base R has the Matrix package which provides various classes of sparse (and non-sparse) matrix formats and routines for fast matrix math with these matrices. This is handy however a few common tasks are incredibly slow with matrices in Matrix class due to overhead with all the checking and class changing after manipulations.

For example, adding a matrix + a Matrix or Matrix + Matrix is slow.

`library(microbenchmark)`

`## Warning: package 'microbenchmark' was built under R version 3.4.4`

```
library(Matrix)
library(ggplot2)
n=100
A=Matrix(0, n, n) #dsCMatrix, sparse
B=as.matrix(A)
C=Matrix(1:n, n, n) #dgeMatrix, dense
res=microbenchmark(B+B,A+A,A+B,A+C,B+C)
autoplot(res)
```

As n gets large, A+A will be fine but A+B will remain slow. Obviously as n goes up, the size of A is much smaller than B if A is sparse.

Multiplication is fine.

```
res=microbenchmark(B%*%B,A%*%B,A%*%A)
autoplot(res)
```

However, your algorithm might involve adding matrices. The algorithms in MARSS involve many additions. Converting all the matrices to Matrix does not help since, A+B and A+A can be slow unless you are working with very large sparse matrices.

Another task that is slow is subsetting and if you need to assign a value to a subset of a sparse matrix, it is much, much slower.

```
res=microbenchmark(B[1,1],B[1,1]<-1,A[1,1],A[1,1]<-1,C[1,1],C[1,1]<-1, times=1000)
autoplot(res)
```

One of the rules of fast R code is to never subset matrices or vectors. You should work on the whole vector or matrix in one step. However, there are cases where that is difficult and you might want or need to subset.

And another task that is slow is changing the dimensions, especially for sparse matrices.

```
n=100
A=Matrix(0, n, n) #dsCMatrix, sparse
B=as.matrix(A)
C=Matrix(1:n, n, n) #dgeMatrix, dense
res=microbenchmark(dim(B)<-c(n*n,1), dim(A)<-c(n*n,1),dim(C)<-c(n*n,1))
autoplot(res)
```

One of the utility functions in MARSS, takes 3 matrices, subsets a column and does a little math:

```
parmat=function(f, d, par, r, c, t=1){
parvec=f[,t]+kronecker(t(par),diag(r*c))%*%d[,t]
parmat=parvec
dim(parmat)=c(r,c)
parmat
}
```

```
r=4; c=3; p=3; TT=10
f=Matrix(1,r*c,TT)
d=Matrix(0,r*c*p,TT)
par=Matrix(1,p,1)
ff=as.matrix(f); dd=as.matrix(d); ppar=as.matrix(par)
res=microbenchmark(parmat(ff,dd,ppar,r,c), parmat(f,d,par,r,c))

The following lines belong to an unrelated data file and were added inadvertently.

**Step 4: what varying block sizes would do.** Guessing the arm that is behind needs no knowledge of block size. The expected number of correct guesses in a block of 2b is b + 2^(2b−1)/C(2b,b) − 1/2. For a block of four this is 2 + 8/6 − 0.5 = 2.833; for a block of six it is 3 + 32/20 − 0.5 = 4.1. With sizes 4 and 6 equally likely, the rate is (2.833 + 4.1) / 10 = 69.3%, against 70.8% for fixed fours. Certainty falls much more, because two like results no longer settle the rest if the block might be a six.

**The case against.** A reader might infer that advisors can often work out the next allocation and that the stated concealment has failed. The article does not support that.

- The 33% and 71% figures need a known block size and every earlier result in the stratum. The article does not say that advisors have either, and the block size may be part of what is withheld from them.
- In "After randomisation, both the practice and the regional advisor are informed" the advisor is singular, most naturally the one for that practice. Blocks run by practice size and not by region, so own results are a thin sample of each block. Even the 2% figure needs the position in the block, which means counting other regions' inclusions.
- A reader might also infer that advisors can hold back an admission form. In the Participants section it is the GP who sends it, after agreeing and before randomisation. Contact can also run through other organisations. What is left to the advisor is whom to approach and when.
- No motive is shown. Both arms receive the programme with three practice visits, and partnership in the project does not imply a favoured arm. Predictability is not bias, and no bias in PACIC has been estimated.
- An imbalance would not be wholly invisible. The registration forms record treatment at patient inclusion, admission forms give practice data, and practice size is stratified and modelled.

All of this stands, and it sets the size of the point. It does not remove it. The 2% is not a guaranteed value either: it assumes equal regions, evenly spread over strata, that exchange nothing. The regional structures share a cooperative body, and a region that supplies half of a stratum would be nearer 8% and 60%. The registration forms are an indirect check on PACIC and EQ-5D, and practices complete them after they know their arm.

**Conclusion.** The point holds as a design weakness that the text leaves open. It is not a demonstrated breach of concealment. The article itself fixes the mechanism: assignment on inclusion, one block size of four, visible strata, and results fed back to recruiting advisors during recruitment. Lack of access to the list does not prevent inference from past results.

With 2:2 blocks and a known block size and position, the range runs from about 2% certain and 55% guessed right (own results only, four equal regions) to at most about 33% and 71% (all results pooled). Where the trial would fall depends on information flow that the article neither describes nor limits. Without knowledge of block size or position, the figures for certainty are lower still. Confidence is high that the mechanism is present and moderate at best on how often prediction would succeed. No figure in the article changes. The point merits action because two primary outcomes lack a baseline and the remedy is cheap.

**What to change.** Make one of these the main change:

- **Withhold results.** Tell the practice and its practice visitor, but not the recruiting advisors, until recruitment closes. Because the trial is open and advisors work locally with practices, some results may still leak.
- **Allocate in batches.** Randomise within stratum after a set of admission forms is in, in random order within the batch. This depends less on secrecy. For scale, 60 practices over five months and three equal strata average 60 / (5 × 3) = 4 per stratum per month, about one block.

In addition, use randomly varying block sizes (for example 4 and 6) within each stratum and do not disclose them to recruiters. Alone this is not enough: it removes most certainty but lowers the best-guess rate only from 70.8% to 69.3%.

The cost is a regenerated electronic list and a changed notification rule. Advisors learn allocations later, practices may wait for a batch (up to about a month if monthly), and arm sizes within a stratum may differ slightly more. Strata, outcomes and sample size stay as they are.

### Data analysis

autoplot(res)
```

This simple operation is very slow. Granted as r and c increase, the ff and dd matrices will become huge and we run out of memory. Thus the need for these matrices to be in sparse formatâ€”they are indeed highly sparse under normal circumstances.

A quick profile of parmat using say

```
library(profvis)
profvis({ for(i in 1:100) parmat(f,d,par,r,c) })
```

will show that the kronecker product is a bottleneck. So first thing we will do is get rid of that by rewriting the function as as we know what the form of f and d are:

```
parmat2=function(f, d, par, r, c, t=1){
p = dim(d)[1]/dim(f)[1]
D=d[,t]; dim(D)=c(r*c,p)
parvec=f[,t]+D%*%par
parmat=parvec
dim(parmat)=c(r,c)
parmat
}
```

parmat2 is much faster.

```
r=40; c=30; p=3; TT=10
f=Matrix(1,r*c,TT)
d=Matrix(c(0,1,0),r*c*p,TT)
par=Matrix(1,p,1)
ff=as.matrix(f); dd=as.matrix(d); ppar=as.matrix(par)
microbenchmark(parmat(ff,dd,ppar,r,c), parmat2(ff,dd,ppar,r,c), parmat(f,d,par,r,c), parmat2(f,d,par,r,c),times=1)
```

```
## Unit: microseconds
## expr min lq mean median
## parmat(ff, dd, ppar, r, c) 185007.270 185007.270 185007.270 185007.270
## parmat2(ff, dd, ppar, r, c) 6692.462 6692.462 6692.462 6692.462
## parmat(f, d, par, r, c) 683513.684 683513.684 683513.684 683513.684
## parmat2(f, d, par, r, c) 443.127 443.127 443.127 443.127
## uq max neval
## 185007.270 185007.270 1
## 6692.462 6692.462 1
## 683513.684 683513.684 1
## 443.127 443.127 1
```

A profile of parmat2

`profvis({ for(i in 1:1000) parmat(f,d,par,r,c) })`

indicates that the bottleneck is the subscripting. Subscripting a dgCMatrix is slow since the indices of the values is directly available. A dgCMatrix is in condensed column format for a sparse matrix.

We will create a dgCMatrix using `sparseMatrix`

. If you use `Matrix`

, then you do not know what class you will get. Use `?sparseMatrix`

to see how it works. You can specify a sparse matrix in triplet or condensed column format. The output can be either but default is condensed column. In triplet format, i are the rows of the non-zero values and j are the columns.

```
dgC=sparseMatrix(i=c(2,2,3), j=c(1,2,3), x=1)
dgC
```

```
## 3 x 3 sparse Matrix of class "dgCMatrix"
##
## [1,] . . .
## [2,] 1 1 .
## [3,] . . 1
```

This an S4 object. Letâ€™s look at the slots.

`str(dgC)`

```
## Formal class 'dgCMatrix' [package "Matrix"] with 6 slots
## ..@ i : int [1:3] 1 1 2
## ..@ p : int [1:4] 0 1 2 3
## ..@ Dim : int [1:2] 3 3
## ..@ Dimnames:List of 2
## .. ..$ : NULL
## .. ..$ : NULL
## ..@ x : num [1:3] 1 1 1
## ..@ factors : list()
```

The i slot of this S4 object is the rows of each non-zero values reading down the columns, like what you passed to `sparseMatrix`

except that the row numbering is like in matlab, row 1 is 0. So `dgC@i`

is the i you passed in minus 1.

The p slot (dgC@p) shows the cummulative sum on non-zero values in each column. The p starts with a 0 always and then the cumulative sum starts so p is number of columns + 1. So p is

`c(0, cumsum(colSums(dgC)))`

`## [1] 0 1 2 3`

`dgC@p`

`## [1] 0 1 2 3`

The `as(..., "TsparseMatrix")`

function is handy if you have a matrix in dgCMatrix format and you want it in triplet format so you can get the row/column indices of the non-zero values. Like you passed to `sparseMatrix`

. The rows and column indices are in the i and j slots but in matlab format so row 1 is 0.

`as(dgC, "TsparseMatrix")@i`

`## [1] 1 1 2`

`as(dgC, "TsparseMatrix")@j`

`## [1] 0 1 2`